Poet's Award-Winning Debut Collection Explores Gender Formation

Mar 22, 2019

Growing up in Chicago, recalls S. Brook Corfman, he was unsure where he fit in a world where everyone seemed to be either male or female. 

“It was not quite clear what gender-wise I wanted, and it was not clear to anyone else sort of how to respond, per se, in the early Nineties,” says Corfman. The poet, now 28 and living in Pittsburgh, revisits that time and those issues in “luxury, blue lace,” his first full-length poetry collection. It was published by Pittsburgh-based Autumn House Press as the winner of its 2018 Rising Writer Prize. (Corfman, who goes by “Sam,” is comfortable with both male-gendered pronouns and the gender-nonbinary “they.”)

The 71-page collection was inspired by a graduate workshop at the University of Pittsburgh led by acclaimed poet Dawn Lundy Martin. Corfman’s research on a somewhat different topic (“the media obsession with trans kids”) led him to dig deeper into his own childhood.

One thing he recalled was his juvenile art-making. At age 8, he says – right around the time he gave up his Little Mermaid lunchbox – his characteristic drawings of “happy kids jumping around” gave way to a sort of rudimentary abstraction: lots of geometric shapes.

Corfman calls one untitled poem from the collection “a kind of tender direct address to myself as a child, and the kind of moment at which I gave up a kind of pleasure, a kind of dream of one sort of variable future.”

Little daughter,

what did you know when you felt unnamable

 

pressure, drew shapes

instead of people, faces

 

that became blue triangles,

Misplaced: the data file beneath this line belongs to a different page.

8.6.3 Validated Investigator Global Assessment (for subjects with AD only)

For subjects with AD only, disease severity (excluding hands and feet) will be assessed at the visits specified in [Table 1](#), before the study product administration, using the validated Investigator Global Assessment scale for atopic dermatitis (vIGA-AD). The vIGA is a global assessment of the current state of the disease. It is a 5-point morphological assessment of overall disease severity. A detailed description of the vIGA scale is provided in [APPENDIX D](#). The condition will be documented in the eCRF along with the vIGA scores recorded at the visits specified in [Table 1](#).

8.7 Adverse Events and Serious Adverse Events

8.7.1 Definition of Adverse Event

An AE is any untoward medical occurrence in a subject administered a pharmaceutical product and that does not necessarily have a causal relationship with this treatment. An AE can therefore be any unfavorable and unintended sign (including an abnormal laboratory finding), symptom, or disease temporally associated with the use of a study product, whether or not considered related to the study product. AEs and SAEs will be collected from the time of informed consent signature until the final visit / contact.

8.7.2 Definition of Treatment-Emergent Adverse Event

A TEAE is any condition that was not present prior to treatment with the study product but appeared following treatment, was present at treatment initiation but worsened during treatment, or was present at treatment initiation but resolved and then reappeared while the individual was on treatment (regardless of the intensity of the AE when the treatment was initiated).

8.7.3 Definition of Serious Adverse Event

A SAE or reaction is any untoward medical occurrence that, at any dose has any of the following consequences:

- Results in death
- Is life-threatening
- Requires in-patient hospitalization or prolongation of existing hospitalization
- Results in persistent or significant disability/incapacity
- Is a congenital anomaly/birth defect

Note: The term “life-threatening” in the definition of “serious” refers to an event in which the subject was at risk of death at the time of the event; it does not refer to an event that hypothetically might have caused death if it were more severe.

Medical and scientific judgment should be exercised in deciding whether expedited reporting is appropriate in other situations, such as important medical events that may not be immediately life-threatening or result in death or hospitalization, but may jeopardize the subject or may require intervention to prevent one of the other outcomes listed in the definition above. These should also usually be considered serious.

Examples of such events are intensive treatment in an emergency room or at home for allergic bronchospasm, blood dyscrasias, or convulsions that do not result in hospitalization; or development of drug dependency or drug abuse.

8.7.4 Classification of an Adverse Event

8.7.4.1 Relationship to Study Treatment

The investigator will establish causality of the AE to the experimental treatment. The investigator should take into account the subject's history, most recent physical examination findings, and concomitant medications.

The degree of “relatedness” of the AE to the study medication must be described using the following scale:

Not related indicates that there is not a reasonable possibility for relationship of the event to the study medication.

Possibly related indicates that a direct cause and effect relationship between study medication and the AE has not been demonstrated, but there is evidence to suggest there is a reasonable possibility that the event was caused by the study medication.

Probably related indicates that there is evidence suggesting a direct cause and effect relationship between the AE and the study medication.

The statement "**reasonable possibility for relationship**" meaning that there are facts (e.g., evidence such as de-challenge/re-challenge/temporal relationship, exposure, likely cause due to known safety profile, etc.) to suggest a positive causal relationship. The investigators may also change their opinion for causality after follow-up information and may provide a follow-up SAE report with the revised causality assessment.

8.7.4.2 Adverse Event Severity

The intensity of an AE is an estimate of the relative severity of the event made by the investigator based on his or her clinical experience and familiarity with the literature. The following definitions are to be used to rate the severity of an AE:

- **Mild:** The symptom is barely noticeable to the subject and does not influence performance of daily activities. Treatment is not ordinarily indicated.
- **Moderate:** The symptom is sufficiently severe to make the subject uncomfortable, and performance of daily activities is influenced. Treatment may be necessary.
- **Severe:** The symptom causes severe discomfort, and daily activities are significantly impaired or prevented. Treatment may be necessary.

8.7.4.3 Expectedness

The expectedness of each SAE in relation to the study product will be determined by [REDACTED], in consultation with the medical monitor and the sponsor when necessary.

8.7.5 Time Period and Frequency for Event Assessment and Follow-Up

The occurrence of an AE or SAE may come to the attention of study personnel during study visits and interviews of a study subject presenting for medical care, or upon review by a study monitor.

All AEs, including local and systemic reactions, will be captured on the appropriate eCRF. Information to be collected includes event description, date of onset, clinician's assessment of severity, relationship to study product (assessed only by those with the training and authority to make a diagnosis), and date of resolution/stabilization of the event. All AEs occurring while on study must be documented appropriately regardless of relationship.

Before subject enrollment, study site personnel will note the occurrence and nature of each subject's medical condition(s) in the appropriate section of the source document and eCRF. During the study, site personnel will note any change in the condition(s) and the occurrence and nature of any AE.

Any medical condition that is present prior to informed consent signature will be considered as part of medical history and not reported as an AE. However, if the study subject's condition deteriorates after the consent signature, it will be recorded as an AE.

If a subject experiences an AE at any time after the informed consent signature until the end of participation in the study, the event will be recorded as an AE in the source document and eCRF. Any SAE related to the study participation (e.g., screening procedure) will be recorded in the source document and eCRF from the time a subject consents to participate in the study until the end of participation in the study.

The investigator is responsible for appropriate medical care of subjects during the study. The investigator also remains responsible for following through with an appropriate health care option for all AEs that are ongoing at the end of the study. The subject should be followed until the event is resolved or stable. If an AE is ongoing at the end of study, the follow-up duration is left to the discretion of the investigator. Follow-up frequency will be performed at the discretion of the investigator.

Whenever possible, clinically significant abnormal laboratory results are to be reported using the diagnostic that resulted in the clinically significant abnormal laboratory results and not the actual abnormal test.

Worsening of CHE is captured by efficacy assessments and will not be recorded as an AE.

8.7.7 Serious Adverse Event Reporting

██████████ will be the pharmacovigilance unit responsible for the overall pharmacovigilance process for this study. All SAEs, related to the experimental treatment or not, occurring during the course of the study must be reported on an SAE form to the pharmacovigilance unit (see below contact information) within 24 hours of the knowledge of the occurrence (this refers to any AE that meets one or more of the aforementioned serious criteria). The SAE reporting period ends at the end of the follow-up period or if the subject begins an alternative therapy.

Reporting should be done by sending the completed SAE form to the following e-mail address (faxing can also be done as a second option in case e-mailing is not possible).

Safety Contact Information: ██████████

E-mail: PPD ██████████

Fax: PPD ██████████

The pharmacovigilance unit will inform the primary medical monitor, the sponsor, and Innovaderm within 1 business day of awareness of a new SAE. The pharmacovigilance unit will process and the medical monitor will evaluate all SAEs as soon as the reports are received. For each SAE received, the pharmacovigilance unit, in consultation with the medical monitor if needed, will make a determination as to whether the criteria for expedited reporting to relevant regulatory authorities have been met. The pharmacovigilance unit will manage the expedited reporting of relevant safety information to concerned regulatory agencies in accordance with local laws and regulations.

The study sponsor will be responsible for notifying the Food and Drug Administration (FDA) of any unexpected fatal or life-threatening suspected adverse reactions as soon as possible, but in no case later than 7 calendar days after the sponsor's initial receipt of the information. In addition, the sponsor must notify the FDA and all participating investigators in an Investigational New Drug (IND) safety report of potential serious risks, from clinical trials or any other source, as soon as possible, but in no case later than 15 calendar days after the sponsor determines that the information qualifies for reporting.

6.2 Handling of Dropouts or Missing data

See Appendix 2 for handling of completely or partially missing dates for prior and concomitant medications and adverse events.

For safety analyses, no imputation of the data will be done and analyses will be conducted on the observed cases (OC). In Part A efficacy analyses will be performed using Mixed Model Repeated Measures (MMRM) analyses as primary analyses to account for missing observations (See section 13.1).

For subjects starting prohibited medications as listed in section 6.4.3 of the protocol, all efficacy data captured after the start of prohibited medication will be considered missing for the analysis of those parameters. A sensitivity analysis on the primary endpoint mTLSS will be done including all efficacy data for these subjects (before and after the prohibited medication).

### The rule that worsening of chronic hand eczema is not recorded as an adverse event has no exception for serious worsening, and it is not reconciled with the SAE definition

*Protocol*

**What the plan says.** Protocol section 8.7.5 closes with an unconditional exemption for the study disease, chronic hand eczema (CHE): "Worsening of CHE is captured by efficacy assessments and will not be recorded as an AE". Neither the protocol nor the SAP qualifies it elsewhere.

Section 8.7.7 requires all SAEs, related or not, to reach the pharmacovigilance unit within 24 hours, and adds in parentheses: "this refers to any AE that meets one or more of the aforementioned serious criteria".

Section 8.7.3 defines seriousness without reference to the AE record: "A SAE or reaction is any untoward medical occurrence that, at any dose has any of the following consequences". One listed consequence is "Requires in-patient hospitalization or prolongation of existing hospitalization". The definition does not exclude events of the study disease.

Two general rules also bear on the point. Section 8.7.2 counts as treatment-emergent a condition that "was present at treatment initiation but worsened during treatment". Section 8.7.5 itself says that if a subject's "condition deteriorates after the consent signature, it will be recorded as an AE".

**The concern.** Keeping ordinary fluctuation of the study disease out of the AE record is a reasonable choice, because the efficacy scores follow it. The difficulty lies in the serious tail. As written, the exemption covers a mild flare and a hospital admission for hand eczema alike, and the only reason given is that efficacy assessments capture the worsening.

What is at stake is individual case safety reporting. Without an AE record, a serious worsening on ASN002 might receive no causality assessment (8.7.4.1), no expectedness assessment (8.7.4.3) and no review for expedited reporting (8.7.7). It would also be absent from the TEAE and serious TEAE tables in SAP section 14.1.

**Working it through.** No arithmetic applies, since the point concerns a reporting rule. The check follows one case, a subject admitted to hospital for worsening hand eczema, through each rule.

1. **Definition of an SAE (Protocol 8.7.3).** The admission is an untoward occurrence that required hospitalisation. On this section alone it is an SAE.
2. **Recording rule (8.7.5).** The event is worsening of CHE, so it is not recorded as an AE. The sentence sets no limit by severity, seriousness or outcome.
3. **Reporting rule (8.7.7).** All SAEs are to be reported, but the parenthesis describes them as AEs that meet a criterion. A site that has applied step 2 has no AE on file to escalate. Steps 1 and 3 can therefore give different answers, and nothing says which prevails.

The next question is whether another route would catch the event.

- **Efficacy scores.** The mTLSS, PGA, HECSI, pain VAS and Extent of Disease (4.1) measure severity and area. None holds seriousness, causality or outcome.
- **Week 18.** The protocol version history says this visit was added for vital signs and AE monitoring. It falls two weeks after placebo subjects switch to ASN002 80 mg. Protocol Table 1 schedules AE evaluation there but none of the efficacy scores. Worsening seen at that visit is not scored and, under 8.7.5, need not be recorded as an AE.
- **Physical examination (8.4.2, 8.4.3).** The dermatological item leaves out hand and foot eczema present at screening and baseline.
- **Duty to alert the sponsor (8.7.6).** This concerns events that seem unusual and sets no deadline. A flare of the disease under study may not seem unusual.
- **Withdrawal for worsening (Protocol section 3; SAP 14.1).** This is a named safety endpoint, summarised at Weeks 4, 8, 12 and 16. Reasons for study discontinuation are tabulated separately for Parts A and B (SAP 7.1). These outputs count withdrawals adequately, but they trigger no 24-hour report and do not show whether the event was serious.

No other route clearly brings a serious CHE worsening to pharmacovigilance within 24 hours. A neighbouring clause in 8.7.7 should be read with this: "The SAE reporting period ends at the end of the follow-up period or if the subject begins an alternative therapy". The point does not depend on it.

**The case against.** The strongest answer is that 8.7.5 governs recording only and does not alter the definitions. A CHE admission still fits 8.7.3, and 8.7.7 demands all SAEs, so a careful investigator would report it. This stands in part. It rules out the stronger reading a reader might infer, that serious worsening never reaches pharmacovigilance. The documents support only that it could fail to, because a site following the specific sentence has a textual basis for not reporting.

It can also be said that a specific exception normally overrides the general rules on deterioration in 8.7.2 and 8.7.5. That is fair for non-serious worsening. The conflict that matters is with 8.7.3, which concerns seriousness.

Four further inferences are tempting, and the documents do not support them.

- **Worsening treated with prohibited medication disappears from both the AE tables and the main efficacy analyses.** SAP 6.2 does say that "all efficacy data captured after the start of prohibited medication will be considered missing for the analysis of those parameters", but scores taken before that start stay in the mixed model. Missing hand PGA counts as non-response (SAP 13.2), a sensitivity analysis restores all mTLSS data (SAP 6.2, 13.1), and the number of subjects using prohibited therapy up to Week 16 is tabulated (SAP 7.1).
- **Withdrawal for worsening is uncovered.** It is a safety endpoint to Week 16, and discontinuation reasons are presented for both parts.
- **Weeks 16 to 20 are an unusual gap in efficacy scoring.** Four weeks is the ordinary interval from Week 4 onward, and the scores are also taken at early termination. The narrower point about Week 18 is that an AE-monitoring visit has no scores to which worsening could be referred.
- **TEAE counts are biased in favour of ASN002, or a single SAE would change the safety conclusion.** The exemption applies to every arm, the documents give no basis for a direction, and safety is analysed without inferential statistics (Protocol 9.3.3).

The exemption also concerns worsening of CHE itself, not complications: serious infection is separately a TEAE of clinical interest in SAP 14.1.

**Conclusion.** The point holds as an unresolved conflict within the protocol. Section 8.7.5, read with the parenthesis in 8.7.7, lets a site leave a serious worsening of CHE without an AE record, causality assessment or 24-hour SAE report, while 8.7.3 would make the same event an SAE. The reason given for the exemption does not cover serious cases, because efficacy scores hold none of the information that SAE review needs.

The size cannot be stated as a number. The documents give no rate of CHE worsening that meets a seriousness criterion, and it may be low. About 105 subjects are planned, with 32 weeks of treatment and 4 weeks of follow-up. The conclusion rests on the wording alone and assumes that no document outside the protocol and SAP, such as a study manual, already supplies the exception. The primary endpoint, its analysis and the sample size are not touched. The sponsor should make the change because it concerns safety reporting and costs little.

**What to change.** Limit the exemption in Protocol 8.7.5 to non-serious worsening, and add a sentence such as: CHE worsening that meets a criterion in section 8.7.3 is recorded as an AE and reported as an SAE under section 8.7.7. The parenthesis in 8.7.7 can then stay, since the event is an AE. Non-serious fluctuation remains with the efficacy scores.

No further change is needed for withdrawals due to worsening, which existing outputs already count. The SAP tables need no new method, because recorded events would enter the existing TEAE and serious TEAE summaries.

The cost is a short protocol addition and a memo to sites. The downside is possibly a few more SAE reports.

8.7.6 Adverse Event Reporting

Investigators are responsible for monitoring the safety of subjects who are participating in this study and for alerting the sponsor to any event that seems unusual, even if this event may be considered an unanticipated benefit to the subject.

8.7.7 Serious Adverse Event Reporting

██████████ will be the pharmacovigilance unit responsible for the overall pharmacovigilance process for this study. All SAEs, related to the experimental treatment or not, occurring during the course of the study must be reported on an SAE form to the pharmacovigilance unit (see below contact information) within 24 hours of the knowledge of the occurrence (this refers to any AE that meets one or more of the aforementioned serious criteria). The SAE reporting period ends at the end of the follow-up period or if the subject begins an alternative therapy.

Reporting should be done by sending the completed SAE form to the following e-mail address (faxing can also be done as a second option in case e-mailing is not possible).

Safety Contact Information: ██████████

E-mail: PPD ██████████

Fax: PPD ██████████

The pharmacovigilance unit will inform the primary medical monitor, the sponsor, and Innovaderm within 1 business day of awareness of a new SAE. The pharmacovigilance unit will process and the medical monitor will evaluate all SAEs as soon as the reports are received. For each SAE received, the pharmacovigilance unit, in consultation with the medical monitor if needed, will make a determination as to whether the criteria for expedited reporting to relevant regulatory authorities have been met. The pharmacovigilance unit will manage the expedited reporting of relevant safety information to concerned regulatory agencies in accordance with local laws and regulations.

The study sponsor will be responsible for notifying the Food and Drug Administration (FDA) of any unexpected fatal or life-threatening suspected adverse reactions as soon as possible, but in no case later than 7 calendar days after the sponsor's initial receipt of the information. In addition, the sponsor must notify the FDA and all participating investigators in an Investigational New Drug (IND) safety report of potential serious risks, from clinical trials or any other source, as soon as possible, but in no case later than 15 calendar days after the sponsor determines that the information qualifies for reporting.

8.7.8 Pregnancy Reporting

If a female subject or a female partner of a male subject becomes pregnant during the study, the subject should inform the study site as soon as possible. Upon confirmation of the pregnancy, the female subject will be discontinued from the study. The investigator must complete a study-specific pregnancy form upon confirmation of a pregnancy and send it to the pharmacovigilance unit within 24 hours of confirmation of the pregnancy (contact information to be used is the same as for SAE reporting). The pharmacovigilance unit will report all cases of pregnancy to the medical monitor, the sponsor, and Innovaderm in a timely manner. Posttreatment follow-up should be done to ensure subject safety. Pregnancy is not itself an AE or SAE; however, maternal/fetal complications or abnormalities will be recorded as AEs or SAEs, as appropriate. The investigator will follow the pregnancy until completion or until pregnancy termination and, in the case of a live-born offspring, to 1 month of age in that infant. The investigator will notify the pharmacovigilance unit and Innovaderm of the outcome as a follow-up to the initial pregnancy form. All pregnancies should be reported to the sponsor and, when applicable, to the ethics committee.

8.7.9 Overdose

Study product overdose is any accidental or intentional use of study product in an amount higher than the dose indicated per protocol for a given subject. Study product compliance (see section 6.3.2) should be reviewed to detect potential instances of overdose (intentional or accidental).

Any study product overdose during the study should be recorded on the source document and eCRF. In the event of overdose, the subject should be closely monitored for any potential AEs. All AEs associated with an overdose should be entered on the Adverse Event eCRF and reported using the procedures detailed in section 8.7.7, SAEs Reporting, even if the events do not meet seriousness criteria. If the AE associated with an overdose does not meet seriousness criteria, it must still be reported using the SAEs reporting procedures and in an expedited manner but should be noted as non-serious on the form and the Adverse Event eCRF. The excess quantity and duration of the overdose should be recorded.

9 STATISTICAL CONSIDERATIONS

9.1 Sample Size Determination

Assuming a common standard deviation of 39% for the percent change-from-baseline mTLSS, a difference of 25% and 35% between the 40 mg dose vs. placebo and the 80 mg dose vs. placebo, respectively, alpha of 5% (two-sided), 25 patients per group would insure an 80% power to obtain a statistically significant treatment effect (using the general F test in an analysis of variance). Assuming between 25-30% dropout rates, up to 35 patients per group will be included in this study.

red squares.

 

Today I tried to draw those shapes again,

arbitrary circles,

 

and with each attempt thought, how

when I cannot even steady a line.

The “shapes” in the poem, Corfman says, become metaphors for the different forms a life can assume.

Corfman adds that his youthful art projects continued evolving. “In high school, for an art class I drew these big canvases of, like, circles and green triangles, and they were always in chains and it was all -- in looking back, it’s very kind of dramatic.”

It’s generally inadvisable with any given poem to assume that the “I” represents the poet who wrote it; the poem’s teller is often a persona. But Corfman says “luxury, blue lace” is autobiographical.

“The ‘I’ is, I think, always me -- which doesn't mean that the ‘I’ is always me now, or consistent throughout the book per se,” he says. “The big question of the book is like how many I’s live in the same speaker over time.”

Much of the collection interrogates our culture’s need to assign a single, unvarying gender to each individual. In the poem “(The Crisis II),” Corfman writes, “When the therapist guesses my sexual role as if such a thing were certain, it’s not important whether she was right, I think, even though she was.”

Corfman says that one “anxiety” expressed in the book “is having to define yourself. Having to be put in a position in which you have to then say, ‘This is the role,’ right?” He adds, “What do we sort of lock ourselves into by saying ‘This is true now,’ without having a shared understanding that it might not be true later?”

“luxury, blue lace” has already gotten national attention, with a review in Publishers Weekly, which called it “an extraordinary debut.”

“That was for me, the first moment that I had like a stranger reading the book,” says Corfman. “One of my anxieties and difficulties writing the book was all about how much complexity can you give to a reader, and really trusting that I could give this kind of, what felt to me sort of like immensely complex and indeterminate space of gender formation, to a reader. And that review, I was like, ‘Oh great, like, you got it.’ So that was a really wonderful.”

On April 11, Corfman and Pittsburgh-based journalist, poet and memoirist Brittany Hailer will read their work at Alphabet City, on the North Side, accompanied by members of the Pittsburgh Symphony Orchestra. The program, titled “In Memory Of … Remembrance” and dedication,” thematically explores composer Edward Elgar’s “Enigma Variations and Leonard Slatkin’s “Kinah.”